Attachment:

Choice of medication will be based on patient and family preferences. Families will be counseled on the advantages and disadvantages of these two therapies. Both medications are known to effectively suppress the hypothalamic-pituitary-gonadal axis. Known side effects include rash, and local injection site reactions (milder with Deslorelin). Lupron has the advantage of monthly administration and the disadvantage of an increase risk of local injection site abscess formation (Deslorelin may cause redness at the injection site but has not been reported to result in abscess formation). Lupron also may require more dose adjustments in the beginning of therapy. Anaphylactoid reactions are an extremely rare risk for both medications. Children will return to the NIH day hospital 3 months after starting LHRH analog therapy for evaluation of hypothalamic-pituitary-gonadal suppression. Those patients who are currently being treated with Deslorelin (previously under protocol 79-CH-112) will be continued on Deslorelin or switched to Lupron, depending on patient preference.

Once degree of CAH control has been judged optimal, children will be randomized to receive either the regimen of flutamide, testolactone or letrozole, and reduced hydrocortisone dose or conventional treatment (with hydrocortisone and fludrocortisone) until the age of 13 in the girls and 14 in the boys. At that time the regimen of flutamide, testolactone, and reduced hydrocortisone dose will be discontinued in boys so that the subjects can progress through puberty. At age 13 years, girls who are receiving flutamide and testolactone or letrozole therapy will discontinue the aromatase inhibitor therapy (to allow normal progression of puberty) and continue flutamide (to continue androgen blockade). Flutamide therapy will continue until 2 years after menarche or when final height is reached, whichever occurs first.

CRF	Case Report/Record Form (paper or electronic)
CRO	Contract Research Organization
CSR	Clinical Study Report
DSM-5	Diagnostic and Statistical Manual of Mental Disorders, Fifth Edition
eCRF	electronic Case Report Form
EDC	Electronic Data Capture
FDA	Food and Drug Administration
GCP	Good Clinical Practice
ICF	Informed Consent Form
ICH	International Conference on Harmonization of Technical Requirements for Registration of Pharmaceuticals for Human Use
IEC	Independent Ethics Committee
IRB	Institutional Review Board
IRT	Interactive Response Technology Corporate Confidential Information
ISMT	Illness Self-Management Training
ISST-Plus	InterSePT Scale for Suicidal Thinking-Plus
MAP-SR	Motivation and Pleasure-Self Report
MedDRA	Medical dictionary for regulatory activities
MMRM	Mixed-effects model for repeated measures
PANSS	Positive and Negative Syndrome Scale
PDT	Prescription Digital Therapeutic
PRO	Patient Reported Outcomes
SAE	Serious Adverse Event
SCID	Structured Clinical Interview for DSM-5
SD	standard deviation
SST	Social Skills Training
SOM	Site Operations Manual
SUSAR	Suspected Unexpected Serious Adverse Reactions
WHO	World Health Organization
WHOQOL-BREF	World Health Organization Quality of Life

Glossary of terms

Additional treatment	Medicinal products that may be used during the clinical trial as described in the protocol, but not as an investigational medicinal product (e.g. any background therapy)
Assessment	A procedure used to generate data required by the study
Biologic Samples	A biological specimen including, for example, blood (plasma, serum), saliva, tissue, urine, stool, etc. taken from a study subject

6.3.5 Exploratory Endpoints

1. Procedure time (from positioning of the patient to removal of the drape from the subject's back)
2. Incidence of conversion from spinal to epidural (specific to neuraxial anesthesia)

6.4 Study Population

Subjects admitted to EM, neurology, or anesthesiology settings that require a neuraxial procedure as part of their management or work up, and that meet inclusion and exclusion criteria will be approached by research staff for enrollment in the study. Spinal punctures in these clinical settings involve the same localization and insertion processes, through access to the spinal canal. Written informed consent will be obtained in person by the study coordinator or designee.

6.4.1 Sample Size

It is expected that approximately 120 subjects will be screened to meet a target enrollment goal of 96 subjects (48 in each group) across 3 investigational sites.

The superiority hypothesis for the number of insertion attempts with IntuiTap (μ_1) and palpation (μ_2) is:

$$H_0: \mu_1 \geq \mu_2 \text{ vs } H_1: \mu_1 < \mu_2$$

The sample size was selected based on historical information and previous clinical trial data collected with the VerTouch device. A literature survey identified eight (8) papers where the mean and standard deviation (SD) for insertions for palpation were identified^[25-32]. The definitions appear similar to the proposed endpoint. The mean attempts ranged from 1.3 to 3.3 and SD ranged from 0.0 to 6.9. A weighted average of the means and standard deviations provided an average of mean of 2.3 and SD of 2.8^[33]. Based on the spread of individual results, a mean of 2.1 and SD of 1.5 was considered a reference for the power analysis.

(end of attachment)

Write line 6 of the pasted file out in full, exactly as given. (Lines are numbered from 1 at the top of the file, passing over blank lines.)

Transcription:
DSM-5	Diagnostic and Statistical Manual of Mental Disorders, Fifth Edition